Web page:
Rukka Sombolinggi, the first female secretary-general of the world’s largest indigenous organisation, Aman, which represents 17 million people in Indonesia, said: “Our houses are being burnt down, people are being killed, tortured, and sent to jail as we speak.”
 
Sombolinggi said some progress had been made, with much of the forests where indigenous communities live in Indonesia mapped for the first time. And she said “dominant communities” would benefit, not only environmentally from more rights for indigenous people, but argued they could also learn important lessons from the way many of these groups lived.
 
“If we want to see the beautiful centuries ahead … we need to shift our paradigm of what constitutes wealth or prosperity because too many people see happiness only in terms of material goods and achievements and it is having a devastating impact. Many of us have lost our ability to connect with natural things and no longer seem able to live in harmony with the simple happiness around us.”


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Cameroon forest people: Land rights abuses threaten survival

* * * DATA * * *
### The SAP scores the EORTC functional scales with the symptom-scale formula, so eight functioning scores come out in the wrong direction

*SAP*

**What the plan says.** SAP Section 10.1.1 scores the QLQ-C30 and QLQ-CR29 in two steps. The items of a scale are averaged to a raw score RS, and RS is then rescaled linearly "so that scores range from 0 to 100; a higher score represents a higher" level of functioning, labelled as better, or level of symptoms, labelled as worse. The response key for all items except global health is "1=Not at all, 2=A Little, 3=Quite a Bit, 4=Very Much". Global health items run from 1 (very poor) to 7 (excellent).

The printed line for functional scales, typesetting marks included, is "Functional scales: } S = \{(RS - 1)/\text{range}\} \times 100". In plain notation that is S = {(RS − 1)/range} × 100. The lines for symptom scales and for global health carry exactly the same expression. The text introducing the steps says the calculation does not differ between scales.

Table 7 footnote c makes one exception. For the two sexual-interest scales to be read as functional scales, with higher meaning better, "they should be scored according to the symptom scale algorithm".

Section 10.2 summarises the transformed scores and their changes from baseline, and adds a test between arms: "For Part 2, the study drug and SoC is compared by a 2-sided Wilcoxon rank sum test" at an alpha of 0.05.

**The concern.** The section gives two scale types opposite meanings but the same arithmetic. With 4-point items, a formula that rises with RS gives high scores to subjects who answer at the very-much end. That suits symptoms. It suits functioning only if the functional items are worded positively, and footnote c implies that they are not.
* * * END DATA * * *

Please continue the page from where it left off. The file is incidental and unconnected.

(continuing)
by Inna Lazareva
Thomson Reuters Foundation
 
Sept. 2017
 
Leaders of Cameroon''s indigenous forest peoples say their survival is at risk if they are further deprived of access to the lands that are the source of their livelihoods.
 
Speaking in Cameroon''s capital, Yaoundé, indigenous representatives said they had experienced increasingly serious violations of their land rights by palm oil and other agro-industries, mining firms and timber concessions, as well as the process of creating protected areas on their ancestral lands.
 
"This disturbing situation foreshadows a future where we, as indigenous peoples, will no longer have land," said Hélène Aye Mondo, president of Gbabandi, an organisation of more than 50 indigenous Baka and Bagyeli communities. "If we continue to lose our lands and forests, the very survival of our cultures and peoples is at risk."